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If you’ve been wondering how you can lure Cardinals to your backyard, today’s your lucky day.
Well, the answer is simple: find out what their dietary needs are and make the necessary changes. We reckon the one mistake that a lot of people make is assuming that bird food is universal. When in reality, it’s not. We have birds that are herbivorous, omnivorous, granivorous, carnivorous, and even insectivorous.
Our friends the Cardinals happen to like fruits, seeds, grains, and sometimes insects. That means, unlike most bird species, they’re not picky eaters. We’ve also spotted their younglings feed on greens and alfalfa sprouts if they are accessible.
Read on below to find out more!
Cardinals belong to the order Passeriformes, otherwise referred to as the perching birds. In total, there are 53 different subspecies recognized by the International Committee of Ornithologists (IOC). Sadly though, only two of those exist in the United States. That is the Northern Cardinal and the Red-Crested Cardinal.
But when you hear someone talk about a Cardinal, they are most likely talking about the Northern Cardinal. It’s the most common redbird in that spectrum, as it has inhabited our rural areas, the woodlands, and suburbs. What’s more, we’ve just recently learned that they are also common in Mexico and the southern parts of Canada.
Distinguishing the males from the females is fairly easy. Males tend to look like they’re wearing a black mask, while females often sport reddish streaks on their wings, crests, and tails. On average they only weigh 1.5 to 1.7 ounces and measure 8.1 to 9.3 inches long.
Most of you might not know that religion played a big role in naming this species. You see, the European settlers couldn’t help but compare that red plumage to the vestments typically worn by their religious leaders, the Catholic Cardinals. The species’ crest also resembles the headgear only reserved for their higher officials.
Cardinal is a derivative of the Latin word “Cardo,” which translates to “hinge.” As per the laws of Catholicism, the elections of those who serve within that religion have to “hinge” upon the Cardinals. So clearly, this bird was revered in that community.
The other thing that makes this particular songbird so special is the fact that both the males and females are able to sing. We’ve studied songbirds for quite a long time now, so we can say with conviction that singing is a male thing.
Cardinals have around 28 distinct song phrases, and like singing while perched on the highest tree branches. The male will sing anytime he’s trying to attract a mate, and the female will sing to let her spouse know that she’s hungry.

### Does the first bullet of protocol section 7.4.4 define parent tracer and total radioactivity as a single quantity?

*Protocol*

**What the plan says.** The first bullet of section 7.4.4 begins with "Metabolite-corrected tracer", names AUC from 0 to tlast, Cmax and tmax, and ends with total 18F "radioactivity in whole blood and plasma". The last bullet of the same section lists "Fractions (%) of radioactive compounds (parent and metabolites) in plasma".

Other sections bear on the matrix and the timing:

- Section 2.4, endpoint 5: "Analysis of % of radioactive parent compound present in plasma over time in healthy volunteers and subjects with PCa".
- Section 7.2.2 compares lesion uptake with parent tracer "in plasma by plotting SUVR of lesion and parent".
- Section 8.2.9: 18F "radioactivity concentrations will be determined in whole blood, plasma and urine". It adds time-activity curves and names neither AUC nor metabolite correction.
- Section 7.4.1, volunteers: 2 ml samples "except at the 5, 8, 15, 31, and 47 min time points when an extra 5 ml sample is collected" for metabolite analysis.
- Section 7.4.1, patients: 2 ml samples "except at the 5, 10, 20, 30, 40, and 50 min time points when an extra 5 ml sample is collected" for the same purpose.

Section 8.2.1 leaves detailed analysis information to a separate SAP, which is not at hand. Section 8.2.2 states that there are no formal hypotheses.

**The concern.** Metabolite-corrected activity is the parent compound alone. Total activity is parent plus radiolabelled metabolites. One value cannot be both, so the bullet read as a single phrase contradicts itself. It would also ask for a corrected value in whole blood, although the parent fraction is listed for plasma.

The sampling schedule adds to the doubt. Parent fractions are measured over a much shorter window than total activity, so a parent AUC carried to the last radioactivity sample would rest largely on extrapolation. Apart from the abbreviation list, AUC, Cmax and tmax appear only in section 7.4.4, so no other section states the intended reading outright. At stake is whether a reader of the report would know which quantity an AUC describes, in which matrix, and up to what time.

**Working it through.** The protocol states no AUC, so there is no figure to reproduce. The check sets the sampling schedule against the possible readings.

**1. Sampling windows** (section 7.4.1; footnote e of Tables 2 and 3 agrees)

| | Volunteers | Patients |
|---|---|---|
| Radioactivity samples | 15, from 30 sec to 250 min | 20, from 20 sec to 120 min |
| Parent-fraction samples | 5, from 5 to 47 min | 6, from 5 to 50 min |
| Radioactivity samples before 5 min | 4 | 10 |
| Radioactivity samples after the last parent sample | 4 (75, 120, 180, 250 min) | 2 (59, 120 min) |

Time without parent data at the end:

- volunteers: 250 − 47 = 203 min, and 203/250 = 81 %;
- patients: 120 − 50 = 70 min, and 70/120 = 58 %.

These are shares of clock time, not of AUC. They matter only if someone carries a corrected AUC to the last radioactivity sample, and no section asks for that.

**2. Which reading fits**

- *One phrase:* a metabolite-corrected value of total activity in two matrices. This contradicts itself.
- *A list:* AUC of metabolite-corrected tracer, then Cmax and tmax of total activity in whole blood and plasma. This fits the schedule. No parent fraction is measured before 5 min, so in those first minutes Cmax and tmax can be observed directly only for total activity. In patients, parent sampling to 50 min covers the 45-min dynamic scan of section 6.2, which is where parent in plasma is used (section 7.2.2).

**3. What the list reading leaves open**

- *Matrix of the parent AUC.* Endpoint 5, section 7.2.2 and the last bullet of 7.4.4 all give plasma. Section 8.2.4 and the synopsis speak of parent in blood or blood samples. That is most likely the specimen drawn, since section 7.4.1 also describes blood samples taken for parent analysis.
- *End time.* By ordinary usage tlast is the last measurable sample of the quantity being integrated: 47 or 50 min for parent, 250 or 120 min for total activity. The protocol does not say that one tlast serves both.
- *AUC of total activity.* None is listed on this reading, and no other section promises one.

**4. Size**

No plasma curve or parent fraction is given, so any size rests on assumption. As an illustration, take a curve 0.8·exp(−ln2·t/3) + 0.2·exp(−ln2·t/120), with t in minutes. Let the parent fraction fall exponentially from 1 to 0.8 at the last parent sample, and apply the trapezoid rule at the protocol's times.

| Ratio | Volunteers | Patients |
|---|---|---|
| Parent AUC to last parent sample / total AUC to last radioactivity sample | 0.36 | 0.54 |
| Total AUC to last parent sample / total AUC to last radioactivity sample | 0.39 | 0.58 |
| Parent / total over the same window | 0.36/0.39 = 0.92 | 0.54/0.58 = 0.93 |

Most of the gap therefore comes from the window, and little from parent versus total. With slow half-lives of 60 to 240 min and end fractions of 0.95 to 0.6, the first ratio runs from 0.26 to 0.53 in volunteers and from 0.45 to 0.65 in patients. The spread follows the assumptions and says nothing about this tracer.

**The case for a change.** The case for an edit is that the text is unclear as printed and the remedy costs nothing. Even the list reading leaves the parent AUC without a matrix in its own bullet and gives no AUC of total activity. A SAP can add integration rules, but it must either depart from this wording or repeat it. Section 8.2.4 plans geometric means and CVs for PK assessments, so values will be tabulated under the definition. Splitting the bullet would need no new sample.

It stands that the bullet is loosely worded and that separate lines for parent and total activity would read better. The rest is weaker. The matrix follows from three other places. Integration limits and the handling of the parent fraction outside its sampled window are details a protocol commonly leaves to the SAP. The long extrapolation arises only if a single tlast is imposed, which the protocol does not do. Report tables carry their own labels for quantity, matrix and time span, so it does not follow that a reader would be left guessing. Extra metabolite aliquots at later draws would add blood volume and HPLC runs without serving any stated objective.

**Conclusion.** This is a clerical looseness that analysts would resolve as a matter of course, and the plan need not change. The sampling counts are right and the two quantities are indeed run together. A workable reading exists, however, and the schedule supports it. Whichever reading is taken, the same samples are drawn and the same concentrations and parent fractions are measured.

The clutch size of a Cardinal is three to four eggs. And they usually lay eggs twice a year, during spring and summer. Once the eggs have hatched, the female will stay with her chicks to offer warmth and protection, while the male goes out to search for food. To ensure the younglings grow up to be strong enough to survive in the wild, they’ll only be fed protein and fat-rich insects.
The frequency at which they are fed varies as it depends on the time of the year and the availability of food. If the food stores are running dry they’ll only be fed three to four times per hour. But if the food is in abundance, that number can go up to eight times per hour.
This will go on for close to a week before they revert to two to four meals every hour. From what we’ve learned, the fledglings should be strong enough to leave the nest after 2 months.
As the Cardinals grow older, their diets change. But that doesn’t mean that they stop eating the insects they were being served by their parents. They just branch out to include other things. It’s important to them to try out new things to ensure they never go hungry should they run out of insects to prey on. Diversifying their diet is also meant to guarantee their bodies get all the essential nutrients it requires to function efficiently.
It’s honestly not easy to find a Cardinal starving given most of them have settled near swamps, farmlands, suburbia, and small towns. All these are places where they can quickly forage for the fruits they want to eat as the supply is never short.
If they are in the mood to have fruits, they’ll go for serviceberries, crabapples, elderberries, or mulberries. And because they are not as picky as other species, they’ll even settle for the fruit from the poison ivy plant.
What if you can’t find these fruits in the store near you? Well, you could always share what you have in your refrigerator. Do you have grapes? Raisins? Or apples? Go ahead and share whatever you have, even if it’s in a dry state.
From our observations, it seems like black oil sunflower seeds are the favorite in this category. They always go for them because those seeds are easy pickings, besides the fact that they are full of the essential micronutrients such as calcium, fiber, protein, vitamin B, fat, vitamin E, and iron. Their oil content is also relatively high, compared to striped or hulled sunflower seeds.